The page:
Date of Award

12-2005

Degree Type

Thesis

Degree Name

Master of Science

Major

Comparative and Experimental Medicine

Major Professor

Michael D. Karlstad

Committee Members

Joseph W. Bartges, Ph.D., Jay Whelan, Ph.D.

Abstract

We previously found that enteral nutrition with diets containing elevated levels of eicosapentaenoic acid (EPA; 20:5 n-3) reduced the number of neutrophils in bronchoalveolar lavage fluid and improved clinical outcome of patients with or at risk for adult respiratory distress syndrome (ARDS). We have also shown that the treatment of the neutrophil-like cell line, HL-60, with EPA can induce apoptosis. It is not known, however, if the addition of EPA to the diet would result in similar occurrences in neutrophils.

It has been suggested that the use of diets enriched with stearidonic acid (SDA; 18:4 n-3) may provide a novel source of n-3 fatty acids while offering similar beneficial effects on health as diets containing EPA. Therefore, we examined whether dietary SDA can be used as a precursor to increase EPA content in liver tissue.

It is well known that endotoxin increases neutrophil lifespan and that this may be important in maintaining innate immune response. The second part of this study incorporated the use of glycogen-elicited peritoneal neutrophils from the rat to examine the effect of dietary intervention with n-3 fatty acids (either EPA or SDA) on constitutive and endotoxin induced neutrophil survival. Male Long-Evans rats (n=18) were randomly divided into 3 dietary groups and fed a modified US-17 diet providing 200kcal/kg/day and containing 2% oleic acid (OA; 18:1 n-9) (n=6), 1% EPA/1% OA (n=6), or 1% SDA/1% OA (n=6) for 2 weeks. Liver phospholipids were analyzed using gas chromatography and neutrophil lifespan was evaluated using flow cytometry.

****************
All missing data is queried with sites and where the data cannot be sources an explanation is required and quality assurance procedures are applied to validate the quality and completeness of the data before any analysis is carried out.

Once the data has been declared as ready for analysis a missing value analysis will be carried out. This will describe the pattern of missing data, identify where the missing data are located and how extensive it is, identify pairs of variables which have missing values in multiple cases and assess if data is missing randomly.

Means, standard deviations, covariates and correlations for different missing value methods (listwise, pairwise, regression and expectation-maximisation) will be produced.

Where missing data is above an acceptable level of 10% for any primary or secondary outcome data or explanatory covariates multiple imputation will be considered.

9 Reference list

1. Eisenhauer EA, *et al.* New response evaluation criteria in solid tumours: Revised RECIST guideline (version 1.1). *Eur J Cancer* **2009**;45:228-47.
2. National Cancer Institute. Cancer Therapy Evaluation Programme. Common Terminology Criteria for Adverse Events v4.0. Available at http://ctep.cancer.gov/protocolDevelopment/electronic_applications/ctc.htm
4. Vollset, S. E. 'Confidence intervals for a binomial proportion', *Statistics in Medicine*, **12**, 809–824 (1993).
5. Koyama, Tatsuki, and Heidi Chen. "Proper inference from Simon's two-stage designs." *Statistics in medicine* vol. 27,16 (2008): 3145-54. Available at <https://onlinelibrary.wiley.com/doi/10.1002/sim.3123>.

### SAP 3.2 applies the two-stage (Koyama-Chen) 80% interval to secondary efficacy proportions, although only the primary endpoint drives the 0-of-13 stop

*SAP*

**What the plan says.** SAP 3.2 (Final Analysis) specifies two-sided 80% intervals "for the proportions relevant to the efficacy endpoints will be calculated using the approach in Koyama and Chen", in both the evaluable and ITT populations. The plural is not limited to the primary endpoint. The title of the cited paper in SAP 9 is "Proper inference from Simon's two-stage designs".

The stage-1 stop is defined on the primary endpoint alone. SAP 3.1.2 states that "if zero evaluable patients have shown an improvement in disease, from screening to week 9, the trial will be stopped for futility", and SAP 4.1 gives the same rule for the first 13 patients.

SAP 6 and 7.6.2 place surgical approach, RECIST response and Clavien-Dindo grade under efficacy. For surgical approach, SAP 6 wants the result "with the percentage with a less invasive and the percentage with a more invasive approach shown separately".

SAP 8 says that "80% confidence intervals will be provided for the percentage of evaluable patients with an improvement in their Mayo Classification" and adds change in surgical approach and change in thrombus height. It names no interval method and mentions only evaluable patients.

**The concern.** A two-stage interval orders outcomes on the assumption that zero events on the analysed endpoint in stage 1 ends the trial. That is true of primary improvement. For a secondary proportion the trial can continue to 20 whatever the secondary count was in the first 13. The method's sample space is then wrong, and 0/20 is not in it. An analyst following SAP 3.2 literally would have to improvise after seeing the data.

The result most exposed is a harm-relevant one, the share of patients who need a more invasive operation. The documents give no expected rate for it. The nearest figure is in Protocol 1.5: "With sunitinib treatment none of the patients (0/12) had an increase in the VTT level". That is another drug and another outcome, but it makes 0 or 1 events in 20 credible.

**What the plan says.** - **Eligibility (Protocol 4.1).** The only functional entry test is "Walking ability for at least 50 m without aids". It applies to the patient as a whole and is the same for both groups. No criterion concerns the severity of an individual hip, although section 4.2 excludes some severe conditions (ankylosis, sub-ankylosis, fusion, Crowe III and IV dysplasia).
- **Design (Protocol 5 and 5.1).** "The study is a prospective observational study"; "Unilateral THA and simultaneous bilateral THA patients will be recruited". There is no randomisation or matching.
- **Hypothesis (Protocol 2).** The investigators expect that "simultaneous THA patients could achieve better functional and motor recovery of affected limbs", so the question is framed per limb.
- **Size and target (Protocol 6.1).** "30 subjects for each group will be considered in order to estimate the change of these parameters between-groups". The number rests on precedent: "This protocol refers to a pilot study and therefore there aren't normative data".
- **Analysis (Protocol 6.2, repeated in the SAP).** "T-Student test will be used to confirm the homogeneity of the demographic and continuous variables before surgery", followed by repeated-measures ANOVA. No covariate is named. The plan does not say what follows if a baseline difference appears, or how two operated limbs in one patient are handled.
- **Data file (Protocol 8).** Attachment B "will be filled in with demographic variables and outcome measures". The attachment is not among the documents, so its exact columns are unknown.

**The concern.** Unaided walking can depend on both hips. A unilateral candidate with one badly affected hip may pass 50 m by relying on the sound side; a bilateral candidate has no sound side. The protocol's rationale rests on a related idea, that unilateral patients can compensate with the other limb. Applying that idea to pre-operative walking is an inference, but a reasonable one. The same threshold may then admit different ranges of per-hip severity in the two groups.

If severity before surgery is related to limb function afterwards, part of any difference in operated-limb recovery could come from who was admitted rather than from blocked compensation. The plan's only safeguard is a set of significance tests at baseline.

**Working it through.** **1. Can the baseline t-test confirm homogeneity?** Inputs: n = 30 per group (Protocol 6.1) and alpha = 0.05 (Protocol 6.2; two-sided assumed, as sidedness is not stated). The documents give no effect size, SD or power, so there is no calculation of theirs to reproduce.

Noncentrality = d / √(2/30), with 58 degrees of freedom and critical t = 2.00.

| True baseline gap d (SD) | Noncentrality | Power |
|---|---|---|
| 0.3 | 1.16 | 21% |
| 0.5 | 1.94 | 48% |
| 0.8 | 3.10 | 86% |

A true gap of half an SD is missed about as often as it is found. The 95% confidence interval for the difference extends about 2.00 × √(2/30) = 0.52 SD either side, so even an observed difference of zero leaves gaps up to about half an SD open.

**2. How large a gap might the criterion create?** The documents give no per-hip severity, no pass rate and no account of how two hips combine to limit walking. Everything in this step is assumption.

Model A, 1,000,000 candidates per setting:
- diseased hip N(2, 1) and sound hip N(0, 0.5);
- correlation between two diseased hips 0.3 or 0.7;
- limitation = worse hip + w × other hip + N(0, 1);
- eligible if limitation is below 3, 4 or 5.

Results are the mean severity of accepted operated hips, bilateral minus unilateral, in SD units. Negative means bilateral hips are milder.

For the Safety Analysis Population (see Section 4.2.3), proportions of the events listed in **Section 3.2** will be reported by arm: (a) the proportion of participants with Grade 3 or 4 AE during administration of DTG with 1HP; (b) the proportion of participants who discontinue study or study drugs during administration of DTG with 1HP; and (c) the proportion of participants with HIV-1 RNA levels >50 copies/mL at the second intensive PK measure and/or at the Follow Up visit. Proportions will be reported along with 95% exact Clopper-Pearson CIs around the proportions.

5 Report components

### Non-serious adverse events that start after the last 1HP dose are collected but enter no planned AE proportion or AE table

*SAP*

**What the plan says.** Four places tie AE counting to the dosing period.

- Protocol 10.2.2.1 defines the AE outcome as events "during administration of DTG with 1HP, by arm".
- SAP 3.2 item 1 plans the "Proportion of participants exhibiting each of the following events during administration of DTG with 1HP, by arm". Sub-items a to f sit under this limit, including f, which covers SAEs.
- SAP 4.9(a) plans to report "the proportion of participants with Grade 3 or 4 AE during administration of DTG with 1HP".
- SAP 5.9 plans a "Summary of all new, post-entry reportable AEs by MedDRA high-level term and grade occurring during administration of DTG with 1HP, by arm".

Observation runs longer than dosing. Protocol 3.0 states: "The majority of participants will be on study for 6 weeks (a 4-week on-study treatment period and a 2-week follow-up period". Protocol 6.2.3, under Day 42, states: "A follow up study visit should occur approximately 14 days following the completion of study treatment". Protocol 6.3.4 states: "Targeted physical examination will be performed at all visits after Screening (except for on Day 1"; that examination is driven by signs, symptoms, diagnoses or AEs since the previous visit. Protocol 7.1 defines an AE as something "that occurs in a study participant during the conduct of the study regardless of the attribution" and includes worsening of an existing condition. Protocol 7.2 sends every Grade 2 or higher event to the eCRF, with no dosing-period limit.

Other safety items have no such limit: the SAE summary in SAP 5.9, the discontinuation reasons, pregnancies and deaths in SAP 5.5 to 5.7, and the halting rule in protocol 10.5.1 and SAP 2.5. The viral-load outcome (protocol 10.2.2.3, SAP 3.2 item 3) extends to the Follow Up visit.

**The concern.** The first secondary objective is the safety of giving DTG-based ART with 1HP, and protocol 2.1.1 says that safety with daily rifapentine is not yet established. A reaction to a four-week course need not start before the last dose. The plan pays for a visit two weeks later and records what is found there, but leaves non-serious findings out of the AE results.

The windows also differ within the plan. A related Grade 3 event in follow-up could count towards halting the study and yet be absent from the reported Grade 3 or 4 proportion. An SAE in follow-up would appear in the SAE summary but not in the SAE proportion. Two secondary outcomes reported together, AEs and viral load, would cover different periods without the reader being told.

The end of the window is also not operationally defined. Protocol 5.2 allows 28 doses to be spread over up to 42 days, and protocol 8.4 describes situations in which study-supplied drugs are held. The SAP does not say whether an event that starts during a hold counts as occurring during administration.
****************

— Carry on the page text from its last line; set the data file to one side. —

Dietary supplementation with EPA significantly increased the concentration of EPA and docosapentaenoic acid (DPA, 22:5n3), but not docosahexaenoic acid (DHA, 22:6n3) in liver tissue as compared with animals fed OA. Dietary supplementation with SDA also increased tissue contents of EPA and DPA, but not DHA as compared with OA fed controls. The increase in

tissue EPA was about one-half as effective in animals fed a diet containing SDA as those fed EPA. SDA was about two-thirds as effective as EPA at increasing tissue DPA content. These results indicate that, when fed at current dietary levels, SDA can increase the incorporation of EPA and DPA into the membrane phospholipids of liver tissue in a similar manner to dietary EPA. This provides evidence that SDA may provide an alternative to EPA for increasing tissue levels of EPA and DPA, but not DHA.

Flow cytometry analysis of neutrophils following 20h incubation in either presence or absence of endotoxin indicated that diet did not significantly affect constitutive or endotoxin-mediated neutrophil survival when fed at current levels. There was a non-significant trend towards an increase in both constitutive viability and endotoxin mediated cell survival (p=0.069) in both SDA and EPA fed animals as compared with control animals that were fed OA. While these results do not fully explain the role that EPA or SDA play in reducing neutrophil influx during ARDS, they do provide evidence that it is not through an increase of neutrophil apoptosis or an attenuation of the neutrophil response to endotoxin. These findings may indicate the importance of dietary EPA for maintaining host immune response, while providing beneficial effects in regards to inflammation. Because of similar action between dietary EPA and SDA these results might also provide further proof as to the potential for dietary SDA to be used as an alternative for dietary EPA.

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